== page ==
Wednesday, 24 June 2015

Manchester (Part 4 : Reddish)

Reddish - bit of an odd name. But I love the wit of having a local open space named as Reddish Green (its on the map, truthfully). Oh, and looking at the map also shows that we are in the borough of Stockport rather than Manchester, but Manchester Part 4 this posting shall remain.

My trip to Reddish was on the quest of a local clock tower, but my view out of the bus window was filled with this huge building.

This is Houldsworth Mill (also known as Reddish Mill), completed in 1865 and covering 260,000 square metres (although of course when it was built metres didn't exist in these parts).

The mill was financed by Sir William Henry Houldsworth (1834 - 1917) to produce cotton (which you might of guessed a Manchester / Stockport mill would have done).  When cotton production ceased in the 1950s, the building became a warehouse for a mail order company. A more recent conversion has created a mixture of apartments, shops and start up units.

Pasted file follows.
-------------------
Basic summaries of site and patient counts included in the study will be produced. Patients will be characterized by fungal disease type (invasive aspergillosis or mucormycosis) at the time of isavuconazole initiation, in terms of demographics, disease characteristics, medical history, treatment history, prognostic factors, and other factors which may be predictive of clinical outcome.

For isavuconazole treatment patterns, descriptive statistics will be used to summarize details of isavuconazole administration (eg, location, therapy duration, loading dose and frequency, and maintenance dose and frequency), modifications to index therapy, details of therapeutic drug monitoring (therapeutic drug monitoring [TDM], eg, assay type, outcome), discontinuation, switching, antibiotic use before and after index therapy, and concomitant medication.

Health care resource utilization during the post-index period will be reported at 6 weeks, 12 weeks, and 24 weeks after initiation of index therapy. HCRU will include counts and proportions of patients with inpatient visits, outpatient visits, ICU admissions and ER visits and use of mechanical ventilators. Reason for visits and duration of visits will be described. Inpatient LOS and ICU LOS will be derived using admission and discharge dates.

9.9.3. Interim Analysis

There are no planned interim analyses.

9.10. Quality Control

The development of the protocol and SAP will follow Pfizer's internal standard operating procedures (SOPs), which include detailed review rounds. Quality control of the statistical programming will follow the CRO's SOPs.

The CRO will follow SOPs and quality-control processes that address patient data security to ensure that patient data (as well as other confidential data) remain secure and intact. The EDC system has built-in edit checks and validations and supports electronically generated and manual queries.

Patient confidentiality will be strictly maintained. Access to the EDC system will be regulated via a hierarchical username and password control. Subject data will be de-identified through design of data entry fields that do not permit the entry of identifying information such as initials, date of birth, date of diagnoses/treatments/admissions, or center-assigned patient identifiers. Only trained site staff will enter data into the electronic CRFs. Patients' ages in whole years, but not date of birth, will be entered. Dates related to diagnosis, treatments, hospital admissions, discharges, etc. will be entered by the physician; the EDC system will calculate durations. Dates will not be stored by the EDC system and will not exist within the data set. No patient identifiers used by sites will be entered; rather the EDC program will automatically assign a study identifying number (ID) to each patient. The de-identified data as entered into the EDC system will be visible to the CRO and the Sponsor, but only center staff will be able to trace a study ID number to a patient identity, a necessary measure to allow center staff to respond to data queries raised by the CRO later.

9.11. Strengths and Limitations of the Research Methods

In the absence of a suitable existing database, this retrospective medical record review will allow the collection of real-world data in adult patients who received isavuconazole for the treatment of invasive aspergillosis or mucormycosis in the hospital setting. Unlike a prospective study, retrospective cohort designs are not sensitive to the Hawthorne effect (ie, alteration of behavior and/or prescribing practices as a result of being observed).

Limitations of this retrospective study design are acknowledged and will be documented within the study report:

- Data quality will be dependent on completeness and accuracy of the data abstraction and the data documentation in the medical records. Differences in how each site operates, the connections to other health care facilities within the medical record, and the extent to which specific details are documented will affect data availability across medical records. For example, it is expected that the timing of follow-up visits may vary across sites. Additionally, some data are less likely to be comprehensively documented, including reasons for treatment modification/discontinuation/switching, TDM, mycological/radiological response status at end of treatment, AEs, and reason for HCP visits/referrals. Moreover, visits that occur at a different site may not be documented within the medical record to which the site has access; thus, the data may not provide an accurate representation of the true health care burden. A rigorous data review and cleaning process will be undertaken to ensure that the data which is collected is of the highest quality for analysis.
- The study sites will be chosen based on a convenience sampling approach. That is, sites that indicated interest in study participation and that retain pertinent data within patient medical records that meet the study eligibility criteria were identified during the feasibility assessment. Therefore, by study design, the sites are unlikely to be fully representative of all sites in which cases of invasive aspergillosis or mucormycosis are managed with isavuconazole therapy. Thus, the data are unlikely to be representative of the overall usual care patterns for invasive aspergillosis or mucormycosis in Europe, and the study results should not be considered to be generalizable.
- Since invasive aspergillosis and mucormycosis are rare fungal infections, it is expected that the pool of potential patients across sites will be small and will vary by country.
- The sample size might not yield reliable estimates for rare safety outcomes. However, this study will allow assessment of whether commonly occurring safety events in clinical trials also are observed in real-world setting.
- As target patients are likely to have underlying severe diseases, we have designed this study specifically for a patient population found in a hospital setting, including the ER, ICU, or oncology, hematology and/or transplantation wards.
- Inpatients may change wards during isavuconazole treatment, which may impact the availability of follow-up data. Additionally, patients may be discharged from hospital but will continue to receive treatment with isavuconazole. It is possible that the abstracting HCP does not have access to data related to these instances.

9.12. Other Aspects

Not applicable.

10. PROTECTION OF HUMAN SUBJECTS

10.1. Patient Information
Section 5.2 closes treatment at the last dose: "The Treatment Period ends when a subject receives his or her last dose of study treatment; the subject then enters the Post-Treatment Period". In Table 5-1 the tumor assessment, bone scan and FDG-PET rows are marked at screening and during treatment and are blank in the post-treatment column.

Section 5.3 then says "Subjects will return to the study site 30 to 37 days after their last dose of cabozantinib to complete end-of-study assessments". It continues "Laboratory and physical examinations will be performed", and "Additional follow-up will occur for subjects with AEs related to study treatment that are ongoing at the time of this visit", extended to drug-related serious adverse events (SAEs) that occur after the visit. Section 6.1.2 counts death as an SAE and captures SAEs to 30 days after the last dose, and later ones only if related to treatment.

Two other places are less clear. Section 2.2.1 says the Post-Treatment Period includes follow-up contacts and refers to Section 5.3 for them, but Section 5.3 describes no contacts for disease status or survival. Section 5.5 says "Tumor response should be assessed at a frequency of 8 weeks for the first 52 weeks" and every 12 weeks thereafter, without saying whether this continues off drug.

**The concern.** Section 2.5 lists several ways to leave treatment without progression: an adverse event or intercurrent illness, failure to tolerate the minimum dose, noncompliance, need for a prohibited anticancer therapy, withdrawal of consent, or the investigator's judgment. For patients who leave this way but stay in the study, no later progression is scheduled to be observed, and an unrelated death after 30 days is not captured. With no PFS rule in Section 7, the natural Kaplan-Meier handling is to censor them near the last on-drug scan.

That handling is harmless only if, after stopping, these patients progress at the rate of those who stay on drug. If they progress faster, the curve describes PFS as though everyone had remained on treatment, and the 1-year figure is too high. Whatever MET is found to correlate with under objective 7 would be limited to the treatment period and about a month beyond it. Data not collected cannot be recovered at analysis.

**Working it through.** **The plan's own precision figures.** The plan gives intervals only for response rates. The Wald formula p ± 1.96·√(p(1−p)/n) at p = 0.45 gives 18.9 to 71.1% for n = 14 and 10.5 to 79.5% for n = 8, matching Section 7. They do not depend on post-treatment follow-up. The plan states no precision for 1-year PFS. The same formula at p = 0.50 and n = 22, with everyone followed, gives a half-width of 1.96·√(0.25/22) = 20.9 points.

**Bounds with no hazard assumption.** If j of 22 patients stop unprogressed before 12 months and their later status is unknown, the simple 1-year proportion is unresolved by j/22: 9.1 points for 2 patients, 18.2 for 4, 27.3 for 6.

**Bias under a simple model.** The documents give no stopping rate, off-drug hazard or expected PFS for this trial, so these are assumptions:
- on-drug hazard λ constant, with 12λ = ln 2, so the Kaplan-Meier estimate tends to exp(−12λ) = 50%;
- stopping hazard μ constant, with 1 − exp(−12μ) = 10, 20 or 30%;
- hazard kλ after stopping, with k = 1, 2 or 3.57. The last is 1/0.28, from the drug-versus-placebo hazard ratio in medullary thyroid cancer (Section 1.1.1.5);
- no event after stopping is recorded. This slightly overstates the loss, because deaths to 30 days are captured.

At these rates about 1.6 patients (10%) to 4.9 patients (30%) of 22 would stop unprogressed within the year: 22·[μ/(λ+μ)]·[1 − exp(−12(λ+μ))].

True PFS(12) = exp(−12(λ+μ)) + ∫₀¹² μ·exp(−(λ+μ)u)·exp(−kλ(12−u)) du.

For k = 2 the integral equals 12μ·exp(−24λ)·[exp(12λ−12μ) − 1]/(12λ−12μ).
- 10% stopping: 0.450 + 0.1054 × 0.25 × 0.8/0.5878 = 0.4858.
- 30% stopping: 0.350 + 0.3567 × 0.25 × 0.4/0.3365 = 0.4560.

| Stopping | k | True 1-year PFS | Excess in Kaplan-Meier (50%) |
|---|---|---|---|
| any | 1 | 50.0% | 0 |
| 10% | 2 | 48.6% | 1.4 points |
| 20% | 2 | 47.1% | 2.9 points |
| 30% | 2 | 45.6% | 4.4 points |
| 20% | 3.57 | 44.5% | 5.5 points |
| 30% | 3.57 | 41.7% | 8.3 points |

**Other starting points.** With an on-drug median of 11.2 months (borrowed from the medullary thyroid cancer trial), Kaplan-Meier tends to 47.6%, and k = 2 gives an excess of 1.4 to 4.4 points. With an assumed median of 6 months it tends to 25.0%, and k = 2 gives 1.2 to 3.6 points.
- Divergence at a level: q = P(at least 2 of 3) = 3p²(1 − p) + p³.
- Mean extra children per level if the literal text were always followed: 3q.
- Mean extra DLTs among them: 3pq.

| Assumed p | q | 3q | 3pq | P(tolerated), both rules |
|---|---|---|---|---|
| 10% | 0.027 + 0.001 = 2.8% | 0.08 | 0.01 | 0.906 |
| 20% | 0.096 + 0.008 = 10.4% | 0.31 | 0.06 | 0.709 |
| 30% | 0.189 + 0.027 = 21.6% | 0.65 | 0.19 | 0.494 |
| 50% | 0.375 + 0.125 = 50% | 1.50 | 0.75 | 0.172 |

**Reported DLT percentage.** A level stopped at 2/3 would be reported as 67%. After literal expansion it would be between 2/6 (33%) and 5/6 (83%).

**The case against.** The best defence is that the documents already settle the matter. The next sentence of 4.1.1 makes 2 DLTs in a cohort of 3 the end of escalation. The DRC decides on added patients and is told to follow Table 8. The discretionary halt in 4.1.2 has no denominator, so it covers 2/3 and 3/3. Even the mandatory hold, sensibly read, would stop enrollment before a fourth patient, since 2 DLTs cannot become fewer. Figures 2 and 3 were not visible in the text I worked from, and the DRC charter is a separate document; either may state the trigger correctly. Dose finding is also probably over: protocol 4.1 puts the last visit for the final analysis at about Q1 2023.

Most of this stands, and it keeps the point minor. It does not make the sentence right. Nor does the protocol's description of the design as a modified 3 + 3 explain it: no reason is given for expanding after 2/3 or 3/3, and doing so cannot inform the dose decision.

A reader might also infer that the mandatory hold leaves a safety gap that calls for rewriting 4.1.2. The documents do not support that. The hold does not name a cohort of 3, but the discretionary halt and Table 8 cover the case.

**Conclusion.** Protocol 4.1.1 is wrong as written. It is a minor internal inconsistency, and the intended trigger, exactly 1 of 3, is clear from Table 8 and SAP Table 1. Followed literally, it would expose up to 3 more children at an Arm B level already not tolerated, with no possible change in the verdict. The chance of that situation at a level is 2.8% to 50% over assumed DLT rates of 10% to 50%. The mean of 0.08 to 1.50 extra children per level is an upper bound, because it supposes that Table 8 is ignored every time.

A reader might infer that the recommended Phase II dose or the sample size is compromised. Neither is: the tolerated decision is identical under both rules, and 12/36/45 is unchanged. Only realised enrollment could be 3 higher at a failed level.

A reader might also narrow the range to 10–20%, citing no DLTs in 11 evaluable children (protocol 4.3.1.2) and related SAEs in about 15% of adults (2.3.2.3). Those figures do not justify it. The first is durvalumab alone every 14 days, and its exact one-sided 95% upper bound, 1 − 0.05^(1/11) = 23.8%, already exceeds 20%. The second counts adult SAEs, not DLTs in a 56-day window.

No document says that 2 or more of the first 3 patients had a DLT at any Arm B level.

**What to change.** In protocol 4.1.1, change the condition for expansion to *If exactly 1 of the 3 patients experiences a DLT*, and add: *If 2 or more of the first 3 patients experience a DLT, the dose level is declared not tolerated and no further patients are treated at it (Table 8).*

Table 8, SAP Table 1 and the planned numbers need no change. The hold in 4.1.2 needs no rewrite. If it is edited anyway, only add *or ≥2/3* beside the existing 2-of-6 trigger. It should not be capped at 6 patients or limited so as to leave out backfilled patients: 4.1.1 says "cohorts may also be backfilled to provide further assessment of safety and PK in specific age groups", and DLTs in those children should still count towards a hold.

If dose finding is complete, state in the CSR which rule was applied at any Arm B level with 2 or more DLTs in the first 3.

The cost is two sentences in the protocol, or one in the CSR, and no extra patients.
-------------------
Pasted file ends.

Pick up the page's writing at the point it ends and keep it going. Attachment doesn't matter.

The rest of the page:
And so on to the quested clock. Which of course is a memorial to Sir William Henry Houldsworth, unveiled on 11 September 1920.

The monument was designed and built by Messrs J and H Patterson of Manchester, and is made of sandstone with pink granite pillars (pink being of course rather reddish).

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